It was Pam Mitchell herself who persuaded her Akron doctors — orthopedic surgeon David Kay and dermatologist/wound-care specialist Eliot Mostow — to try maggot debridement. As amputation of one of her feet was imminent, Mitchell happened to talk to a friend who’d seen a special on The Learning Channel about the medical use of maggots.

    “She had two horrendous ulcers, one on each heel,” Mostow says of Mitchell. “I’d only done this once, which made me the local expert — but I still spent a half-hour telling her I didn’t think it would work because her ulcers were so huge and deep.

    “But she said, ‘What do I have to lose?’ And the maggots worked exceptionally well.”

    Says Mostow, whose office is in Akron, “In medicine, we often learn from our patients. Pam’s case was not just a story of maggots but about being flexible as a doctor.”

    maggots_miracles_and_me_cover.jpgView full size

    Since then, Mostow has used the therapy dozens more times, though he says it’s not apt for everyone or every wound. The maggots cost less than $100 per treatment, so they aren’t expensive. But, says Mostow, the treatment is best for patients “who are motivated. It can be uncomfortable, though nothing a Tylenol can’t take care of.”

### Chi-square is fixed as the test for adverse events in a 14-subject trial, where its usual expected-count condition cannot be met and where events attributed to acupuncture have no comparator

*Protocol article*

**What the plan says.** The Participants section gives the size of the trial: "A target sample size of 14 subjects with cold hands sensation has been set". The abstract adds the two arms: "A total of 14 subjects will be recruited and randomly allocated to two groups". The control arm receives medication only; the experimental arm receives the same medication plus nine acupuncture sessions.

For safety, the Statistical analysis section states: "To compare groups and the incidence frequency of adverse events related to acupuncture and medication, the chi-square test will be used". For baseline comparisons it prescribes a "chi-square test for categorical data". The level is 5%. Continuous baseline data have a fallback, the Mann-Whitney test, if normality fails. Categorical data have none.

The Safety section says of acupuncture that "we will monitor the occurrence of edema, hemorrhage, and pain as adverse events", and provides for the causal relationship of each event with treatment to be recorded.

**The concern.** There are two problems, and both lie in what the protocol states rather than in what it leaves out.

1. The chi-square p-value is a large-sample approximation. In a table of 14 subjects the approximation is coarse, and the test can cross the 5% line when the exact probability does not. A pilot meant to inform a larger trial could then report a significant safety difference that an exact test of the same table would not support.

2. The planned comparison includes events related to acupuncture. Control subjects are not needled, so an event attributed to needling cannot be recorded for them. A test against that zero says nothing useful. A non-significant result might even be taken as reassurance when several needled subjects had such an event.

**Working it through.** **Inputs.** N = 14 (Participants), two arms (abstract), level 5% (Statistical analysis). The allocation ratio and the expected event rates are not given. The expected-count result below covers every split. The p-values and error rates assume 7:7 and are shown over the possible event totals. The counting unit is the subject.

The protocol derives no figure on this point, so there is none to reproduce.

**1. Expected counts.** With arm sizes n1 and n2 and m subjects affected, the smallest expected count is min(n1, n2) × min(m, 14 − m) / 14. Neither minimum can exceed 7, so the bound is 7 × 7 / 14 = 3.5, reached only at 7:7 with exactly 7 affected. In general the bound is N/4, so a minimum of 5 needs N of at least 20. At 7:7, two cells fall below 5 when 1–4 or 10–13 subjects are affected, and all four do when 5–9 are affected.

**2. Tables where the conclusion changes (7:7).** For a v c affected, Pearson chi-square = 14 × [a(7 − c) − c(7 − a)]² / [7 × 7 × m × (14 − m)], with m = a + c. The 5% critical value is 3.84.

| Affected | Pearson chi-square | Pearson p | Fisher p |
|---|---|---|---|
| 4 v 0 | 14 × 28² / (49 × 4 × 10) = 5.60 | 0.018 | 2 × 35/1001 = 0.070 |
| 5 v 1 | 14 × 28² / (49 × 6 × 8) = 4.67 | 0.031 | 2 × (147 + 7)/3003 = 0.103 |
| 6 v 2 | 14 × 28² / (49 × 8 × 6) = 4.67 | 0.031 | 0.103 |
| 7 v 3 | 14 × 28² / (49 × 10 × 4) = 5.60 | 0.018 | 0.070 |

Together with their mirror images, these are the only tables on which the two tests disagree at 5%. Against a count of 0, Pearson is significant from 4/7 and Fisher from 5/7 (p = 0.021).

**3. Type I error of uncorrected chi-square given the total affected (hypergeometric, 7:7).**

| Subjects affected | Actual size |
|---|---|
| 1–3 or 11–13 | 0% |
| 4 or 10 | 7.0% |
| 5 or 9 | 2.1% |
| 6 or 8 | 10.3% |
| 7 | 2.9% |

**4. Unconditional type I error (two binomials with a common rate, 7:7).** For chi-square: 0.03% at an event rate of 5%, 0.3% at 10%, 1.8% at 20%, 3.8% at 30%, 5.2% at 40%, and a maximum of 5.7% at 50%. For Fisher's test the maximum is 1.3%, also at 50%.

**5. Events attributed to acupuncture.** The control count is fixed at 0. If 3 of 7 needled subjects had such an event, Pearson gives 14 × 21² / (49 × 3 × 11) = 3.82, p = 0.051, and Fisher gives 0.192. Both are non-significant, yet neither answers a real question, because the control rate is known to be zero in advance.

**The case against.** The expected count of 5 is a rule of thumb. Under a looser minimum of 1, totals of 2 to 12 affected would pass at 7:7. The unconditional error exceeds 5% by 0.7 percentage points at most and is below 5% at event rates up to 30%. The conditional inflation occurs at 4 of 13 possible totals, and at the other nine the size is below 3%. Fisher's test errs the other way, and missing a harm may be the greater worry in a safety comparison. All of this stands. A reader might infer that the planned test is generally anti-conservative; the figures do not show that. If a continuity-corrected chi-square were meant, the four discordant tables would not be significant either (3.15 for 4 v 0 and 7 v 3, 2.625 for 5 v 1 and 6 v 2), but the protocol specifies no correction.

Mitchell went on to get certified by Monarch Laboratories in Irvine, Calif. — which supplies germ-free maggots — as someone who advocates for people receiving maggot therapy (a doctor has to write the patient a prescription for it first). She does that for free, considering it part of her role.

    “The maggots cleaned my wounds, helped them heal and close up,” says Mitchell, who ended up writing a book called “Maggots, Miracles and Me,” (available through Amazon.com).

    She’s certain that the therapy saved her life, because she has known a lot of diabetics who died either immediately after an amputation or within a few years.

    “I think biotherapy is one of the most underappreciated medical treatments there is,” she says.